The Power of Self-Awareness as a Catalyst


I remember the first time Tracey told me about Catalysts. It was one of those impactful moments that happen in life where your brain decides to sear in the memory. When a moment of self-awareness is really driven home.

I was sitting outside at Starbucks on Broadway Avenue in Burlingame, CA. I remember the “click” as the puzzle pieces fell into place. I remember the *sigh* of relief. I remember the deep resonance of identification because it explained just so much about my life and work experiences. I remember the excitement and buzzing about the concept. I felt seen and understood, in a way I never had before. I was a Catalyst!

At the time that Tracey introduced the notion of Catalysts, I been working in the innovation space for several years. Moving into that world officially had been like winning the lottery. I also remember when I got that call from my new boss, our beloved JJ. (It was summertime in the guest bedroom at my sister’s house near Boston). I can still feel the raw excitement as he told me I had been selected to join the fledgling innovation team. I floated on a high for weeks. I was finally going to be allowed to be my full self at work – fast-paced-dot-connector, experimenter, design-thinker. I was actually tasked with constantly creating new things, including an innovation program.

I leaned in hard to that job. Partly because I was so thankful for the opportunity and well, because that’s who I am. One of my original mandates was to create a global Innovation Champion program from the ground up. Throughout that process and through the hundreds of Innovation Workshop I facilitated, I noticed that not all innovation practitioners showed up the same way. As the Innovation Champion program grew from a rag-tag group of 8 positive troublemakers to a CEO-sponsored, gamified, certification program, it became clear that the same 10% of the group were on every call, always sharing a fountain of ideas that they executed on, sometimes faster than we could remove barriers.

I thought it was my fault that not everyone leaned in and engaged in taking on risky new projects or brand-new methodologies. I thought, if I just work harder, if I just get the training right, the incentives right, the right executive sponsorship, the right marketing.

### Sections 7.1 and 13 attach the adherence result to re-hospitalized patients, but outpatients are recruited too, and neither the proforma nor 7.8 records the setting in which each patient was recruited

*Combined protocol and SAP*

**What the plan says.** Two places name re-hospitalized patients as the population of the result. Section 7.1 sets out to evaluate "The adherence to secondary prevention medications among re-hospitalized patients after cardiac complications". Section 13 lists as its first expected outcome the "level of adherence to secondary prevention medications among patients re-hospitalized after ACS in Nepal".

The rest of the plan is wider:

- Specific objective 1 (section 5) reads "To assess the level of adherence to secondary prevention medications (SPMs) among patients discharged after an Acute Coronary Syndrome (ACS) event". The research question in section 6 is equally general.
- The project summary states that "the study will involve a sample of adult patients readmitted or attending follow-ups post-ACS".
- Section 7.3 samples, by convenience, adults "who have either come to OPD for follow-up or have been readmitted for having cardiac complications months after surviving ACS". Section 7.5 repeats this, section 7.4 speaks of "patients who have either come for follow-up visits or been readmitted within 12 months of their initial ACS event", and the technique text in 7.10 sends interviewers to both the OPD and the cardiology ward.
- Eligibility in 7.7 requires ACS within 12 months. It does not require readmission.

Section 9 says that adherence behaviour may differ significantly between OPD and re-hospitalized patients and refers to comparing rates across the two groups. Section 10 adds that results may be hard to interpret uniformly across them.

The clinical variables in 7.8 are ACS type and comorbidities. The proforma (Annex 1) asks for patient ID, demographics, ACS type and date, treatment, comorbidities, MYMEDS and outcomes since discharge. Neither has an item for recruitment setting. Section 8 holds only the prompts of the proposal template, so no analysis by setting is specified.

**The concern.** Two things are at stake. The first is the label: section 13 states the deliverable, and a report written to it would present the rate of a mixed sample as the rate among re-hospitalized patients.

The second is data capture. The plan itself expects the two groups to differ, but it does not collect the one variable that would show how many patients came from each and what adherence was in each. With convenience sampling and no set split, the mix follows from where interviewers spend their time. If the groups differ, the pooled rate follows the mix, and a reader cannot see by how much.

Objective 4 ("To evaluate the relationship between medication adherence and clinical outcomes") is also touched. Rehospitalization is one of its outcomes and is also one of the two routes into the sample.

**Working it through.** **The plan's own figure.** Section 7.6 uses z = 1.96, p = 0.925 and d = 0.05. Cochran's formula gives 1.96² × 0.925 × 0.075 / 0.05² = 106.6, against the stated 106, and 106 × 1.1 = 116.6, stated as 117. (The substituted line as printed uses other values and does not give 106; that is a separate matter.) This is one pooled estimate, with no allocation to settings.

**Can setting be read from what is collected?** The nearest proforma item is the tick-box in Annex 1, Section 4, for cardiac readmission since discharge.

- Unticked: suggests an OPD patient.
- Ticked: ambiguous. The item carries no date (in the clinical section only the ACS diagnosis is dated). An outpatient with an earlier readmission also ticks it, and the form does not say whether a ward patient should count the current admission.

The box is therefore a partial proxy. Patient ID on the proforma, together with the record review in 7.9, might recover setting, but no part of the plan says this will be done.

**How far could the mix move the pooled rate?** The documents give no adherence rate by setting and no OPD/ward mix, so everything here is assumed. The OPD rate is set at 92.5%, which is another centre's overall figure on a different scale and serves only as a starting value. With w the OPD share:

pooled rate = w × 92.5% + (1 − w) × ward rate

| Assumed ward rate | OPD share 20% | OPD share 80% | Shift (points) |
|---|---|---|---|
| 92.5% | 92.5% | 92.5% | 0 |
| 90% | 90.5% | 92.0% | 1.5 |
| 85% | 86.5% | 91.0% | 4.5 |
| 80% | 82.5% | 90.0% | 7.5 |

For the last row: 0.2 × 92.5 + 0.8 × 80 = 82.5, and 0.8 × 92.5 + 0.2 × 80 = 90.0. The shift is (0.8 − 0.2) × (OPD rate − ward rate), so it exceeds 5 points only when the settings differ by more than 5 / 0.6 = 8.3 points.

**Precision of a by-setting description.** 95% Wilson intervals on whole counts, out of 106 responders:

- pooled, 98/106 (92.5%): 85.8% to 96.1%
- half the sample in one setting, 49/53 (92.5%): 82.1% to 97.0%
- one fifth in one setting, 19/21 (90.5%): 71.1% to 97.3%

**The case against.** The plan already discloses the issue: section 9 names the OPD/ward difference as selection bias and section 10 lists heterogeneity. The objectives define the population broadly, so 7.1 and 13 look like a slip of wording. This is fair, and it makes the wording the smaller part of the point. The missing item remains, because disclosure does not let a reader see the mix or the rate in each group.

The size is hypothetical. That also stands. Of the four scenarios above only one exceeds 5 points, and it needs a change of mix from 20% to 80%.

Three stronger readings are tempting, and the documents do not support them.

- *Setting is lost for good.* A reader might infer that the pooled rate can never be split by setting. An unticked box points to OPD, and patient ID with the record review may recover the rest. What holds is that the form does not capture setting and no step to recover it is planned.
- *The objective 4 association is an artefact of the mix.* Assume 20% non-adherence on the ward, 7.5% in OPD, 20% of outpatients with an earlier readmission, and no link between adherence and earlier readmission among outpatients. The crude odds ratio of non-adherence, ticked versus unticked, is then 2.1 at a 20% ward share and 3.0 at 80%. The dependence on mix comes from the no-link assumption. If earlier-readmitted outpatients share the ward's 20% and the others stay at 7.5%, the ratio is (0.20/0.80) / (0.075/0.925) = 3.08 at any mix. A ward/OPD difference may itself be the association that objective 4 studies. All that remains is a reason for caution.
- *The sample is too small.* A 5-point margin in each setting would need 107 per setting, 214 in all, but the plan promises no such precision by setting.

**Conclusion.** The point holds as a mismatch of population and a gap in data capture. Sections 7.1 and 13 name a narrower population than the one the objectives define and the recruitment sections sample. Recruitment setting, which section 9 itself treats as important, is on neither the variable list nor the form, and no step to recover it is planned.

We ended up creating and pulling almost every possible lever. And some things did drive more engagement (recognizing the people who like the Front End of Innovation vs the Back End of Innovation and adapting the program to support that). But nothing really moved the needle. It was a volunteer program that people had to apply to, but other than passion, proof of basic competencies, and executive approval, we didn’t really have a way to identify more like the 10% thinker-doers.

So, when Tracey shared her research around the idea that there is a unique subset of the general population with shared common traits, that she called Catalysts, it was an emotional moment. I experienced many emotions at the same time:

  1. Relief – for being seen and understood.
  2. Joy – because I knew I could shift my focus and start seeking out other Catalysts for support and connection
  3. Gratitude and Self-Forgiveness – for also knowing that there may not have been anything more that I could’ve done to increase participation in innovation
  4. Hope – because understanding that there is a “standard” emotional and energetic journey for Catalysts which often leads to burnout if we’re not mindful, meant I could start to make better informed choices. Choices that would increase my impact and decrease my burnout.